By Paul Suplee
One of the dynamics that has always perplexed me in our industry is when a chef hides his or her “secrets” from people when sharing recipes. I often hear people tell me emphatically, “Chef, I know if I ask you for the recipe for [fill in the blank], you’re going to leave out an ingredient or two, right?” Truth be told, I had a guest say that exact thing to me Saturday night.
And nothing could be further from the truth.
I think I wrote first about this fascinating and ubiquitous condition 12 years ago, and I still stand fast on it today. Let’s face it, cooks and chefs: If you can’t share your top secrets, and what you’ve created is the absolute best that you can possibly come up with, then it’s time to quit the business. We should all be growing, improving, collaborating and sharing, no matter what we do or at what stage we find ourselves at present.
Of course, I can understand if it is a branded and proprietary secret such as the Coca-Cola recipe or something of that magnitude, but a potato salad recipe? Your magical crab cake formula? Really?
I’ve been fortunate enough to work for and with some amazing, world-class chefs. I have been enthralled when asked to work side-by-side with said chefs as they plate a meal for dignitaries and celebrities. And I have yet to be stymied by any of them when I ask them for advice on ingredients, sourcing or techniques. That is the side of our business that I adore the most.
Last year I was approached to write an article for a national magazine, and I interviewed a chef who has been a cooking and writing inspiration for me for decades; Norman van Aken. This is the guy who coined the terms “Fusion Cuisine” and “New World Cuisine” in the 70s and 80s, and his amalgamation of international flavors brought light to an industry that once viewed maraschino- and clove-studded ham as the pinnacle of culinary perfection.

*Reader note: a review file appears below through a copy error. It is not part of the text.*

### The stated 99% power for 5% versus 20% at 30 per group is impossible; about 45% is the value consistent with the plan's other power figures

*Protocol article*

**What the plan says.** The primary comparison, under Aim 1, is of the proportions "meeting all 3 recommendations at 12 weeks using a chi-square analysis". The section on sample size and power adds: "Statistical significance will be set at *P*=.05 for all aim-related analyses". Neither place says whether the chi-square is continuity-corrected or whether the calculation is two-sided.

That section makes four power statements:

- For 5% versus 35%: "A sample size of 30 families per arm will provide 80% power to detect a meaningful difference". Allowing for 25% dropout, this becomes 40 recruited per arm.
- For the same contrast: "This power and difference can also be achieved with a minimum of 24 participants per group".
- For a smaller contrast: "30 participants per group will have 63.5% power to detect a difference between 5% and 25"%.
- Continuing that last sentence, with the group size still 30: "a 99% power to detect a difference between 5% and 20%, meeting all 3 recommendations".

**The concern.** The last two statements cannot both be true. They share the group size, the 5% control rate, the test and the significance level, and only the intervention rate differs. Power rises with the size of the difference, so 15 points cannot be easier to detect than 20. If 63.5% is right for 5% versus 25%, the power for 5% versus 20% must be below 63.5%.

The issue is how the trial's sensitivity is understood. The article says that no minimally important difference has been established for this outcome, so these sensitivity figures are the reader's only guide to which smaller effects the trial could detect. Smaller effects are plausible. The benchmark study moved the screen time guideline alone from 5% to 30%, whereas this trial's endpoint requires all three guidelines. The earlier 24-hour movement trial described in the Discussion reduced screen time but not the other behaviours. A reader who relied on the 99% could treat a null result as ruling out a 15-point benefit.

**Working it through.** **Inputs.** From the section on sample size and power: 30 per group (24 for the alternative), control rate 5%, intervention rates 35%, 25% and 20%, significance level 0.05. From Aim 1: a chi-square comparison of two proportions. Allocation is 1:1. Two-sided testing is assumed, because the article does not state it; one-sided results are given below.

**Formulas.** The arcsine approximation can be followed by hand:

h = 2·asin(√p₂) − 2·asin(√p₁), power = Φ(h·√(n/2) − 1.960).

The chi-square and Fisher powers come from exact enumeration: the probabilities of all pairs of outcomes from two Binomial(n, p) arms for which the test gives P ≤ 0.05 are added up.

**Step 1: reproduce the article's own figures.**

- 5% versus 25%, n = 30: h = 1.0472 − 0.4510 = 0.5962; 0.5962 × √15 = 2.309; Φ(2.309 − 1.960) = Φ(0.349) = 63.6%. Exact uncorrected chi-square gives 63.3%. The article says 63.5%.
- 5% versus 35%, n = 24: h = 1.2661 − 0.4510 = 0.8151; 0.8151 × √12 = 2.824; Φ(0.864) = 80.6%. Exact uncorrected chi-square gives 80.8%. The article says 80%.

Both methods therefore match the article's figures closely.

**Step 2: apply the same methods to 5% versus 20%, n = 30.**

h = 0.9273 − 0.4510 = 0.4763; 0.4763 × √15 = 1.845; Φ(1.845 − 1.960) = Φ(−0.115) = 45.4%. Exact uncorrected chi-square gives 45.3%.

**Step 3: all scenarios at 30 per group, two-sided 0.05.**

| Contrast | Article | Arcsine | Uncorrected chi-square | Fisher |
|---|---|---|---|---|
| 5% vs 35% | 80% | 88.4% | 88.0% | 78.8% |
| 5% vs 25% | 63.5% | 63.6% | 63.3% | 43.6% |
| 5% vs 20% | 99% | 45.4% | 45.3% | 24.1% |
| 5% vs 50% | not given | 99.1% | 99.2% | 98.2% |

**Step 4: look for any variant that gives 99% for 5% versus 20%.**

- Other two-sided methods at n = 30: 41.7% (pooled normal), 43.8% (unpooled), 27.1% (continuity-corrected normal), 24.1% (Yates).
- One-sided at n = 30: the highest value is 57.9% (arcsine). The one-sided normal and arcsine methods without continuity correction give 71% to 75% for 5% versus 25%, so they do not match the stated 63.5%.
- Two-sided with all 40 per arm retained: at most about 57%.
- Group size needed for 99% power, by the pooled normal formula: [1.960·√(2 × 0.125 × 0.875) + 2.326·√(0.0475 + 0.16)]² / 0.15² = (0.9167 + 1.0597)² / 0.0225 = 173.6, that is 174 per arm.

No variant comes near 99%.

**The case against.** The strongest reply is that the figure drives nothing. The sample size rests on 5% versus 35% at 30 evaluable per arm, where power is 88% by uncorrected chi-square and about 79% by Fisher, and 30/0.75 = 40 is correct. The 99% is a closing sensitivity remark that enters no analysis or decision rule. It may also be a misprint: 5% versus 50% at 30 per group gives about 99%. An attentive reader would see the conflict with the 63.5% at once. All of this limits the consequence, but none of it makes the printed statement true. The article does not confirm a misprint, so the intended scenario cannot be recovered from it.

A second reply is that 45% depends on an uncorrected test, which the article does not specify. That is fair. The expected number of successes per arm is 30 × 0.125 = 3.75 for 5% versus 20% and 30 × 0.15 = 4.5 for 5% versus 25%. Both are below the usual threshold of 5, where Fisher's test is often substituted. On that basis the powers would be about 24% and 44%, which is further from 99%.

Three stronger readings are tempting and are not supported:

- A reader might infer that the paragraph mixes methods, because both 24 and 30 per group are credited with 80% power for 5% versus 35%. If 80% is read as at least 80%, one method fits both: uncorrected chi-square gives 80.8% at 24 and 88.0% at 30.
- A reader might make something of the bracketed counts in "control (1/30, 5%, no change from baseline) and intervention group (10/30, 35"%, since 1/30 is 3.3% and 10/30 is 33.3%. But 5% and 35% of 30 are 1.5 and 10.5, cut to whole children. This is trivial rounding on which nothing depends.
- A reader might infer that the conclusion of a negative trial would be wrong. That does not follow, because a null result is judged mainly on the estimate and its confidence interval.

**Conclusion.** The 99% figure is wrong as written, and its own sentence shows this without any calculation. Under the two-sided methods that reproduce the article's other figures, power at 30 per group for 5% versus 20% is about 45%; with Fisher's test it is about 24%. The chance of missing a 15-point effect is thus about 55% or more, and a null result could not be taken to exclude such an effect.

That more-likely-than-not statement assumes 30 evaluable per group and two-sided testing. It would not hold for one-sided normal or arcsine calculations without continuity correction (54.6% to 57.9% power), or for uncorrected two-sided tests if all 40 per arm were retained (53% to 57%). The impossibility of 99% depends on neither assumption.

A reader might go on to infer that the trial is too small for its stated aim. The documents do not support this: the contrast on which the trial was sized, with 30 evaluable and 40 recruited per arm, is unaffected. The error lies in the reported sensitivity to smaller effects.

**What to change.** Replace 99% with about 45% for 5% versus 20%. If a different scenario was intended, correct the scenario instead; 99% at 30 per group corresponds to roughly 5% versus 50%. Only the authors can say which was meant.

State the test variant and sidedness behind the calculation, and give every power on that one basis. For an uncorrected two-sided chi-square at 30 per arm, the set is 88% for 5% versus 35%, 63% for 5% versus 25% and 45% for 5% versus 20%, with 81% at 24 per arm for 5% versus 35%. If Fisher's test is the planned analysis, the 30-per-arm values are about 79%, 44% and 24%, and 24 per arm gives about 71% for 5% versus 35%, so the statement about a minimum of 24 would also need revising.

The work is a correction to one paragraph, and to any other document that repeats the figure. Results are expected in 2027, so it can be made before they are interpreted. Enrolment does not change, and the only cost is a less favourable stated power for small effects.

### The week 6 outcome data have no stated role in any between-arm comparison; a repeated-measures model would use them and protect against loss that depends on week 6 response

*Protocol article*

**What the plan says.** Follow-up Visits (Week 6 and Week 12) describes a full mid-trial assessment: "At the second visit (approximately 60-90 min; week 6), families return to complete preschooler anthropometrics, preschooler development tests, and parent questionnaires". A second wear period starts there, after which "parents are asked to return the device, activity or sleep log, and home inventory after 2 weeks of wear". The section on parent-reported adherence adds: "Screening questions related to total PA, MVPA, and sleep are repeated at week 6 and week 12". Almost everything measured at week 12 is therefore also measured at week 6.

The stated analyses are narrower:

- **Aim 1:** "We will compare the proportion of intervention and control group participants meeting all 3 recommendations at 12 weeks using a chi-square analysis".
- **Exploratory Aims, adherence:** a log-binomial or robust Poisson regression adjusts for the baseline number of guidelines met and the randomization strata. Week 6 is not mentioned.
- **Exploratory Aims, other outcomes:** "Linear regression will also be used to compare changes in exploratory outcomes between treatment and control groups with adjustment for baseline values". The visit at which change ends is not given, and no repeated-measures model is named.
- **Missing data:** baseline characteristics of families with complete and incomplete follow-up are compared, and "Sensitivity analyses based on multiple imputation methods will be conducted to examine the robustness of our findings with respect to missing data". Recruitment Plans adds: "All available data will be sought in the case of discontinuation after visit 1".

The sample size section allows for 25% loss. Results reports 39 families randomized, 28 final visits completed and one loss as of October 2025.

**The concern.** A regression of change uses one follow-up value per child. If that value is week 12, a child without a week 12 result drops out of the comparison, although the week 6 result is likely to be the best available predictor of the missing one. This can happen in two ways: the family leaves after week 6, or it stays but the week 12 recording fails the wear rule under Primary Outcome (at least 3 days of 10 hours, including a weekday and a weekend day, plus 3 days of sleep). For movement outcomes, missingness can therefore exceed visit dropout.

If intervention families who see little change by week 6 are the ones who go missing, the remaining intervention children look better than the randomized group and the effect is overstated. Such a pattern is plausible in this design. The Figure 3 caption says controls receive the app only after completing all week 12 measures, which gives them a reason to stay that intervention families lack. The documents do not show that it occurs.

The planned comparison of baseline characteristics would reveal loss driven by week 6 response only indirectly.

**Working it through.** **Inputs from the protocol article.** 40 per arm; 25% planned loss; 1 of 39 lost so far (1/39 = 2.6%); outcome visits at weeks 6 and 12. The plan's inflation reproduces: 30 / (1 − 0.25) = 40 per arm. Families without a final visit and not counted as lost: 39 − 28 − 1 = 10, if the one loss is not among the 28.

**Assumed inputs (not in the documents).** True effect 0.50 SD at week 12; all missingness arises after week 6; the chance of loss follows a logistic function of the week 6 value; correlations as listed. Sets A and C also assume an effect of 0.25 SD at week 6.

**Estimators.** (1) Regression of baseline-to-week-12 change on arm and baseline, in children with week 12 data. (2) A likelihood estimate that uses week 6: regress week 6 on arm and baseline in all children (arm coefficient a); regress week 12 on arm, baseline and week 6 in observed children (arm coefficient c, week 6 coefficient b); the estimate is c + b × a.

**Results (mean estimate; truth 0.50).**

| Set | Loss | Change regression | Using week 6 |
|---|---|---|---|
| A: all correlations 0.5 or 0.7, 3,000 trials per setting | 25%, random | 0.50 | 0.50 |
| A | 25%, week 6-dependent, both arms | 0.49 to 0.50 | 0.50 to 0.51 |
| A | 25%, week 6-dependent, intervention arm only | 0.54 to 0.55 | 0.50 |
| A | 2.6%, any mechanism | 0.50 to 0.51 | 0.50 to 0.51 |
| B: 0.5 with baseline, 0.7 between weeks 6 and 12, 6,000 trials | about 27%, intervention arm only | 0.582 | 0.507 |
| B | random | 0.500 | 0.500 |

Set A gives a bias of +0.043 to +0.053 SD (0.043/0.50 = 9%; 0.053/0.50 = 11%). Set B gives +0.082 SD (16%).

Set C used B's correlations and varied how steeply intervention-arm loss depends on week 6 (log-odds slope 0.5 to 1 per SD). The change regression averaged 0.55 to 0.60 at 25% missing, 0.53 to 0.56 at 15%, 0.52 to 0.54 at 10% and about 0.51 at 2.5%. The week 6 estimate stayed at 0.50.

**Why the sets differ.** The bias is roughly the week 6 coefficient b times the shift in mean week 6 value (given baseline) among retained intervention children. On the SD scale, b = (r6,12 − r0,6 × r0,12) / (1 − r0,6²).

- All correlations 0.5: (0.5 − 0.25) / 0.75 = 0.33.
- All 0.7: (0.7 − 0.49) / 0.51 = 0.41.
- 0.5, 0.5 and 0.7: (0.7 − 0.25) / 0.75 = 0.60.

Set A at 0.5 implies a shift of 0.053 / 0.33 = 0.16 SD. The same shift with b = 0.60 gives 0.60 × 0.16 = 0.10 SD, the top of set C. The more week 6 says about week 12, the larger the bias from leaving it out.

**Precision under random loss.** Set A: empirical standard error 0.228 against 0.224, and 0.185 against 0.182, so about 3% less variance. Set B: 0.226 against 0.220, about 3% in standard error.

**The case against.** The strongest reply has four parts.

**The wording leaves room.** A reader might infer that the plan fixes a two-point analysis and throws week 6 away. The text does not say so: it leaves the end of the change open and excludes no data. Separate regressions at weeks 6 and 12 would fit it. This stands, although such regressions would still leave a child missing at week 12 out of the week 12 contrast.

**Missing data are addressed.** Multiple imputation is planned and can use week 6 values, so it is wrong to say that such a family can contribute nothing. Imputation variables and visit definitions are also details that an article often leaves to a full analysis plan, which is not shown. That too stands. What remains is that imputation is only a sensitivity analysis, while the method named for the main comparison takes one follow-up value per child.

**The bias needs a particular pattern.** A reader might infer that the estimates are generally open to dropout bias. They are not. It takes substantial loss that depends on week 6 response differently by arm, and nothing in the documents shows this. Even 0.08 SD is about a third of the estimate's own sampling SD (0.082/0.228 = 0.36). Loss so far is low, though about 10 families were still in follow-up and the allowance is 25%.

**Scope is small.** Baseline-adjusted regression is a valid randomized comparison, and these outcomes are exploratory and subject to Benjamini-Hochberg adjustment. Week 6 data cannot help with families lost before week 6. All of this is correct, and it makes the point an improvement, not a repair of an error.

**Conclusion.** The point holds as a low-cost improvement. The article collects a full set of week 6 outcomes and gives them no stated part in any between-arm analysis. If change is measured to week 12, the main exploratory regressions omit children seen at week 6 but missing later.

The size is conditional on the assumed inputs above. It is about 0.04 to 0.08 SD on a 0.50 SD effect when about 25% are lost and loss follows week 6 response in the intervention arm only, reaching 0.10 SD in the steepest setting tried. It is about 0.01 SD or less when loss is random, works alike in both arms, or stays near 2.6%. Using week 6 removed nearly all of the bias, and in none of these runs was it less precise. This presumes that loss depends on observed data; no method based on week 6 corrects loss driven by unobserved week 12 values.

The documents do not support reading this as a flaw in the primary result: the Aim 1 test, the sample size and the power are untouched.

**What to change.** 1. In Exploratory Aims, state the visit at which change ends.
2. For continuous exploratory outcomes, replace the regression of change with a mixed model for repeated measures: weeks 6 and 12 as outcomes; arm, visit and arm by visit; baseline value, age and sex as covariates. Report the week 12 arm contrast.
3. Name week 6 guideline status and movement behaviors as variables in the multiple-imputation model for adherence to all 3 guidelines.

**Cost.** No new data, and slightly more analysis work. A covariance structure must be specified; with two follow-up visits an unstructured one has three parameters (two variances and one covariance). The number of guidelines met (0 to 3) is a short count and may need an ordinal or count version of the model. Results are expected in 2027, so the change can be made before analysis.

When I asked him about this phenomenon, he shared that this is the kind of thing that drives him crazy. Having worked and collaborated with the best in the world, never was there a time when a good chef held anything back.
Of course, as you’ve read here over the years, I am not a world-class chef. I am not what you would call a genius, and these certainly are not the recipes that would land me at the James Beard House any time soon. But I am a teacher, and technique is everything and makes the difference between mediocre and divine.
One of my favorite things to teach is smoking foods, an age-old technique borne of the necessity to preserve. Great on any summer menu, it is equally satisfying in a hearty winter’s meal. And if asked what my favorite thing to smoke is, I would have to say seafood. There is an art to it, and it will take you a few tries, but attempt this and pay attention to the details.
And for god’s sake, share this with anyone who wants to learn how to do this themselves. That’s the point of cooking in the first place.
1 pound Fresh salmon filet, skinned
1/2 pound Shrimp, peeled and deveined
1/2 pound large dry scallops, cleaned
1 gallon brine (recipe follows)
2 cup Apple juice
Accoutrements, as needed
- Place salmon, shrimp and scallops in the brine
- Brine for at least three hours
- Drain and place on a wire rack and place in the icebox
- Allow to air out overnight. This will create a sticky pellicle
- Fire up a smoker with your choice of chips. In the early 80s we smoked everything over mesquite, but I wouldn’t do that nowadays since it tends to overpower the medium. I like hickory, cherry, apple and alder or a combination thereof
- Place the apple juice in a pan in the smoker. As long as you are hot smoking and it comes to temp (to steam), it adds a subtle nuance of fresh apple to the finished product
- Follow the manufacturer’s instructions on hot smoking fish (they are all unique, so I can’t give you an exact step-by-step here, sorry)
- Remove the fish when it is smoked to a doneness of your liking and set back on wire rack in icebox
- Allow to air out for another three hours (minimum). This will lessen the level of smoke. All too often, people will smoke the hell out of fish and pork and it ends up feeling like you took up your nasty smoking habit again. After the third bite, your mouth goes numb from the acrid chemicals that naturally accompany improperly smoked product
- Once it is aired out, it is ready to go, or you can /pack it accordingly. Smoked seafood vacuum-packs very well and if packed this way, will freeze beautifully
- Serve with accoutrements
3 lemons, sliced
3 sprigs thyme
1 cup Sugar
1 cup Apple juice
1 cup Kosher salt
2 Tbsp. Whole black peppercorns
4 Dry bay leaves
1 Cinnamon stick
- Combine in one gallon of water and bring to a simmer just to dissolve the sugar and salt
- Cool to 41F or below before adding seafood